Allegations that the Indian conglomerate Adani Group committed “accounting fraud, stock manipulation, and money laundering” rattled markets and political observers when activist investor group Hindenburg Research made them last week. Indian stocks tumbled and analysts questioned how the affair would affect the political prospects of the current Indian government.
The crisis made me think of my time in India in December. Given the country’s rapidly growing population, economy, and emissions, I had traveled there to learn about how the country is managing the energy transition. And what I heard over and over again from government and industry leaders is that the country is hoping that an infusion of private investment will make its transition possible. The argument was simple: private financiers could support the country’s efforts to decarbonize while making money.
The Adani crisis is bound to affect how foreign investors see the country and, by extension, how willing they are to provide capital for the transition. On the one hand, if the allegations are found to be true, or if the Indian government doesn’t investigate them, investors might become skeptical about putting money into India’s energy transition. On the other, a thorough investigation or debunking of the claims would likely engender confidence.
Understanding what the Adani crisis could mean for green-energy investment in India is less about grappling with Adani’s environmental track record than it is about considering the current global climate finance picture. The International Energy Agency estimates that emerging and developing countries will need more than $1 trillion of annual investment in clean energy by the end of this decade to align with global climate goals. India alone will need $1.4 trillion by 2040. Governments will provide some of that money. Indeed, the Indian government announced on Wednesday more than $4 billion in green spending as part of its annual budget. But climate finance experts say the private sector will be needed to get from billions to trillions of dollars.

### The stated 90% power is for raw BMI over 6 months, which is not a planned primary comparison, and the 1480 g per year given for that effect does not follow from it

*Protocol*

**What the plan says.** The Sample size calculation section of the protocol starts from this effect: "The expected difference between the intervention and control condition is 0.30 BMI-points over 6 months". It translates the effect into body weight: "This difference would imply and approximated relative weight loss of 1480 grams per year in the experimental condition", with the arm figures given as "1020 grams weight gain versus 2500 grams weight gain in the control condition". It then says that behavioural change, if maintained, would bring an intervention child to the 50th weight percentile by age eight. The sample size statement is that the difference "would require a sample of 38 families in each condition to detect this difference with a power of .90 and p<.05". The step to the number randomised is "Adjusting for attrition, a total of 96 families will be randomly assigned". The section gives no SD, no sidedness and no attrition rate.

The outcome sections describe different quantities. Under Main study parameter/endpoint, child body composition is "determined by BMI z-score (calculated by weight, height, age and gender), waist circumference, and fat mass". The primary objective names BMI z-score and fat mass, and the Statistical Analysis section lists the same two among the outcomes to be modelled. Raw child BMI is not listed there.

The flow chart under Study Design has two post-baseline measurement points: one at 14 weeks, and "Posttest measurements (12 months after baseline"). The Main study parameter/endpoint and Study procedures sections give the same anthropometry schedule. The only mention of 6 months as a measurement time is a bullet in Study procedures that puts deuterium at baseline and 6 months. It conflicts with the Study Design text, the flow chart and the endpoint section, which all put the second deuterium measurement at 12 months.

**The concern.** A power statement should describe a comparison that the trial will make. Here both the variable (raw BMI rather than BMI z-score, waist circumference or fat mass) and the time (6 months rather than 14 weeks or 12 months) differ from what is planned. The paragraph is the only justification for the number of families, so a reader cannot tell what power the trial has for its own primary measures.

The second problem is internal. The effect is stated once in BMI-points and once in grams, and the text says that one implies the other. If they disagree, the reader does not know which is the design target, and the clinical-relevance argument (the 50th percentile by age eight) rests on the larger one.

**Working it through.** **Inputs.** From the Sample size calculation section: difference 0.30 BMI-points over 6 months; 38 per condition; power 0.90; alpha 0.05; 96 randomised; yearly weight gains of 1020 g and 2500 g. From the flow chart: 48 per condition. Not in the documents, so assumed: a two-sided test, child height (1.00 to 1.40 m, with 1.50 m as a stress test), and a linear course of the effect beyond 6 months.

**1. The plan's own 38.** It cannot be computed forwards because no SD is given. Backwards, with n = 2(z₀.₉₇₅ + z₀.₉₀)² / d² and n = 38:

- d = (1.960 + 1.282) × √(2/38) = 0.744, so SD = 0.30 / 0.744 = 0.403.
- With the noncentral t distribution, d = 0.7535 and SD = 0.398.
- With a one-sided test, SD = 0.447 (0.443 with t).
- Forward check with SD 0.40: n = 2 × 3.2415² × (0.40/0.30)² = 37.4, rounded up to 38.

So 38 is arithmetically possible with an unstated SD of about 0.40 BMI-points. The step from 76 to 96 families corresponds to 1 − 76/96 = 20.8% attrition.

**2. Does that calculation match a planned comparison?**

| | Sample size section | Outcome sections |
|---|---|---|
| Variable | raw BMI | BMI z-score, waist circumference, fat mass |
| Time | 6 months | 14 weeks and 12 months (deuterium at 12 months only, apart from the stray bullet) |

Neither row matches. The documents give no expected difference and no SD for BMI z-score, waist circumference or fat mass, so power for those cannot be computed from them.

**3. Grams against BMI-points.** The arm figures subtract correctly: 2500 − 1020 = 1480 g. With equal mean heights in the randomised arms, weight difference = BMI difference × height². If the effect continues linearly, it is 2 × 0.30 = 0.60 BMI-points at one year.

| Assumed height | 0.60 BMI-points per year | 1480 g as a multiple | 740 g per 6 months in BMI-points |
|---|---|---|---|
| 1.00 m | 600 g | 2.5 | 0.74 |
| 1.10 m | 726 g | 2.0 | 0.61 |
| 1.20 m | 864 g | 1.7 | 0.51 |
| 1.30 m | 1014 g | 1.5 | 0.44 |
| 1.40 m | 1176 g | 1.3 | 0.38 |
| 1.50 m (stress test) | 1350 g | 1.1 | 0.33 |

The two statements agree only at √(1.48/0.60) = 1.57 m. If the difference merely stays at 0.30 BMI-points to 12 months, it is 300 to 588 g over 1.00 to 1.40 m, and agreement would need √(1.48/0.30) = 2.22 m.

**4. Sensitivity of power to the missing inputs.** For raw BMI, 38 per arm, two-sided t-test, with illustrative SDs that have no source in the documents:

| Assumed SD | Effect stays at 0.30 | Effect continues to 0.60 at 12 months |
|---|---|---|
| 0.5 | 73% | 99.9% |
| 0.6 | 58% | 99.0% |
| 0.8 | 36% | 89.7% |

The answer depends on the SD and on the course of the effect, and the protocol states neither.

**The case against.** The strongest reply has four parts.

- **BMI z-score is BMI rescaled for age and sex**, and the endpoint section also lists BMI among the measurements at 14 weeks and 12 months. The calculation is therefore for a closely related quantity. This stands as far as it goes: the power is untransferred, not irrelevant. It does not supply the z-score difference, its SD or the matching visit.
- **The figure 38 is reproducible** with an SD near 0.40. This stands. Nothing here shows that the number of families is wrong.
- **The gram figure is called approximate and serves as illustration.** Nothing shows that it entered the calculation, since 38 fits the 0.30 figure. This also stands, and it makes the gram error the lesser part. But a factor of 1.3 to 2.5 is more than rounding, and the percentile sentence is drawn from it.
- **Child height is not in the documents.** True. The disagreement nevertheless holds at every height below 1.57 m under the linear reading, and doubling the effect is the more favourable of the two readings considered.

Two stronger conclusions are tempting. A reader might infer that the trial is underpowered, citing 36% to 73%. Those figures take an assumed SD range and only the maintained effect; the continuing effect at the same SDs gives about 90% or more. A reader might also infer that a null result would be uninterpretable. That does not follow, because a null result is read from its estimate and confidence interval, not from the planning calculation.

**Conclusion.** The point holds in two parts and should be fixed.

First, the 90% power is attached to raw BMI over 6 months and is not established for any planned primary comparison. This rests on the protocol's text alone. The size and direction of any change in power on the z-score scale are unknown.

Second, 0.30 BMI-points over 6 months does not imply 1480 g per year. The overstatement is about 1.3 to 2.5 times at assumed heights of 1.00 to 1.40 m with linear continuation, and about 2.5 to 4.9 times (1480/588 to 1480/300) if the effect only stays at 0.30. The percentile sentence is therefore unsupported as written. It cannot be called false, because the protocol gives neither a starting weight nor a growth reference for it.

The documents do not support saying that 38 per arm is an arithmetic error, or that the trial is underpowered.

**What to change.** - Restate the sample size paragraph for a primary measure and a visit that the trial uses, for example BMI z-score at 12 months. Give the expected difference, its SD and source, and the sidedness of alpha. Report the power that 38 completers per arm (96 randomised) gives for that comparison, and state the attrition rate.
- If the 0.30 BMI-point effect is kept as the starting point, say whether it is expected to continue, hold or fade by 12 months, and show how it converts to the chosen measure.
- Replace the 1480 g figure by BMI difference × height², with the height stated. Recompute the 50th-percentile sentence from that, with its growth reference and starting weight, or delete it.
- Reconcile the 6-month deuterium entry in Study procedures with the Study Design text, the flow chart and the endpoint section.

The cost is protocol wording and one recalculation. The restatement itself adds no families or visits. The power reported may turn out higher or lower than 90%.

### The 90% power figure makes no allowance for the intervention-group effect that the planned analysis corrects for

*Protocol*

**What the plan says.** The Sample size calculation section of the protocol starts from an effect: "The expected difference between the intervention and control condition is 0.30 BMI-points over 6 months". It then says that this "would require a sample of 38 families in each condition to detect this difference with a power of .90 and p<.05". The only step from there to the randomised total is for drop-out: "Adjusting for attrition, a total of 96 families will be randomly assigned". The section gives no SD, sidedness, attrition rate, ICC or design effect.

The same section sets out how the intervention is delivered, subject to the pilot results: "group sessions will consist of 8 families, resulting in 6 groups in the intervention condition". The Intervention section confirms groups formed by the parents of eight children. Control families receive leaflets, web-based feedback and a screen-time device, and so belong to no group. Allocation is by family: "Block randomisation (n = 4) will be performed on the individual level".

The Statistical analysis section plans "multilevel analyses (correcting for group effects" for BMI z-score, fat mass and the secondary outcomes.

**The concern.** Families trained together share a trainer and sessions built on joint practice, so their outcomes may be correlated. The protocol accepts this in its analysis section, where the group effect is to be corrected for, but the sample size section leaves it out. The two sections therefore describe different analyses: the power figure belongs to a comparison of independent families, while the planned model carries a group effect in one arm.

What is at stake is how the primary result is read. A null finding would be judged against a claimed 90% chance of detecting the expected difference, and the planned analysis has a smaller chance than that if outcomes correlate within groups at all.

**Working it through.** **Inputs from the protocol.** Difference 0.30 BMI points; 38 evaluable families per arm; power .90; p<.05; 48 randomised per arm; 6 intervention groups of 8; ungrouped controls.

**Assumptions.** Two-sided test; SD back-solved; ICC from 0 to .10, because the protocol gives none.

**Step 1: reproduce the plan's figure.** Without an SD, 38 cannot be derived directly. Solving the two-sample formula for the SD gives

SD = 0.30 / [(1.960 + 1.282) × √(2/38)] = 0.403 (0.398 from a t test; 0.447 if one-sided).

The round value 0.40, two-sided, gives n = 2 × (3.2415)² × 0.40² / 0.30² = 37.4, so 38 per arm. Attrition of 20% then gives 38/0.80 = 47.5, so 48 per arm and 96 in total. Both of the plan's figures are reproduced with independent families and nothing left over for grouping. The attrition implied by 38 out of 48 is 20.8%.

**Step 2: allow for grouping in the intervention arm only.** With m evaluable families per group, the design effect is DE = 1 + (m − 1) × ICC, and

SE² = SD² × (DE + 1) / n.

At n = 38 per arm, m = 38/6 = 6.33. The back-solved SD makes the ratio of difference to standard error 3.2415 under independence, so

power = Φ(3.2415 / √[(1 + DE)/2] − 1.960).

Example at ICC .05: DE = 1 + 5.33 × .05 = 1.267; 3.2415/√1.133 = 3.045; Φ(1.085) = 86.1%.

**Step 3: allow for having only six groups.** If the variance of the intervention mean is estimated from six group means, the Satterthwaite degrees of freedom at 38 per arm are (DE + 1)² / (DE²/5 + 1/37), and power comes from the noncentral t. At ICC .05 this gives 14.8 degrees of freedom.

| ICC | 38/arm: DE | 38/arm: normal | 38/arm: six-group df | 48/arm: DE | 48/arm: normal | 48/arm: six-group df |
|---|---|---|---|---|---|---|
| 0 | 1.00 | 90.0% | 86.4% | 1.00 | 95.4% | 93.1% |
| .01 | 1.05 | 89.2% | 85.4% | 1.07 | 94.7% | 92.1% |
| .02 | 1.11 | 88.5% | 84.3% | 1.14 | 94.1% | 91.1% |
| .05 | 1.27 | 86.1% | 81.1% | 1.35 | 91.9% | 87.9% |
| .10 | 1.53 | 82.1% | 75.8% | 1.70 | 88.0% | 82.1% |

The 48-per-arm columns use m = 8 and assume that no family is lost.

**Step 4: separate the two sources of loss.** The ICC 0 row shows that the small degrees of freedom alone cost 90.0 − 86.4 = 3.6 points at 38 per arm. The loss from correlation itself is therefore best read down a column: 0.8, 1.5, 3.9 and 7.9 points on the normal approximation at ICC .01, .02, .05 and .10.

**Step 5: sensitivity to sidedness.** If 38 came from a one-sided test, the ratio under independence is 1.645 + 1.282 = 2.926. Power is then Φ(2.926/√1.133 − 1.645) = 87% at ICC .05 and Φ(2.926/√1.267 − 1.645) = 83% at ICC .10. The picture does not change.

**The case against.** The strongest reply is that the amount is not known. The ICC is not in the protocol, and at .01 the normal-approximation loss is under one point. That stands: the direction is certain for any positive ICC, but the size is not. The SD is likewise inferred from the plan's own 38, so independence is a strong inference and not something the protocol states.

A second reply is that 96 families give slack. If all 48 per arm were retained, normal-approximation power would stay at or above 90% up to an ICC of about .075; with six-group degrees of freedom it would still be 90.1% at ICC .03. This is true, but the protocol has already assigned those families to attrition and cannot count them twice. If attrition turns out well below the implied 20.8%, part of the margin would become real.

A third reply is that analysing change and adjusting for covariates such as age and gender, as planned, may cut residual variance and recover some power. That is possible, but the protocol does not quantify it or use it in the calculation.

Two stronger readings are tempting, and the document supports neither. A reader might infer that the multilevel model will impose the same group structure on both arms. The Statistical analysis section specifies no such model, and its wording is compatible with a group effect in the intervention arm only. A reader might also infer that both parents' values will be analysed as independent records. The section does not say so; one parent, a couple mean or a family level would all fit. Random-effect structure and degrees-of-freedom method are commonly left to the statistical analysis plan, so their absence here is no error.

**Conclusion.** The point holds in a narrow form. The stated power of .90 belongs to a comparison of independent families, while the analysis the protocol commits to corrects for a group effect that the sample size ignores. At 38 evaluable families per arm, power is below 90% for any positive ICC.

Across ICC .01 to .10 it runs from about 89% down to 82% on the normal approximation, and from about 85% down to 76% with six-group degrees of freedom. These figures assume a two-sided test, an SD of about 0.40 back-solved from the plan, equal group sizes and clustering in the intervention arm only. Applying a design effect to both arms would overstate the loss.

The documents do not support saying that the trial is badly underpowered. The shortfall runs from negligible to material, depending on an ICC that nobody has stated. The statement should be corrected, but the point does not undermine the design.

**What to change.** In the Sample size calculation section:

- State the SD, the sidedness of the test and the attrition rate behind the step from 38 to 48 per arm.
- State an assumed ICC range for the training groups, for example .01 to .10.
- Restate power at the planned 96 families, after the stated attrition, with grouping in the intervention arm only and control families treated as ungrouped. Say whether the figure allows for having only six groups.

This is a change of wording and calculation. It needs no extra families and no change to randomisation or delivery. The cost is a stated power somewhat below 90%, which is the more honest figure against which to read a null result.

One of the biggest challenges for countries like India is the perceived risk that investments may not generate the promised return—both because of an entrenched bureaucracy that can make it challenging to do business and also because of potential corruption and mismanagement issues. For example, until recently, it was a common practice for states to renege on their commitments to pay power companies. Because of these risks, financiers expect a higher return on investments in India than they might in other parts of the world. A 2021 report from the International Energy Agency found that the average cost of capital—a finance term for the necessary return to make a project worth investing in—to be more than twice as high for solar projects in India than in the U.S and Europe.
The Adani crisis will only elevate these concerns for investors in hubs like New York and London. In the wake of the announcement, the Wall Street Journal reported that the “Adani Group Saga Is Credibility Test for India’s Markets, Institutions” while the Financial Times said the “Adani affair is a test for India Inc.” Indeed, the NIFTY 50 index of Indian stocks declined to its lowest level since October in the wake of the crisis—defying positive investor sentiment over the same time period in other countries.
To keep the fear from spreading, investors are calling for a robust government investigation of Adani to signal that potential fraud and mismanagement is being taken seriously. That will help maintain investor confidence in India—and also help the global efforts to tackle climate change.
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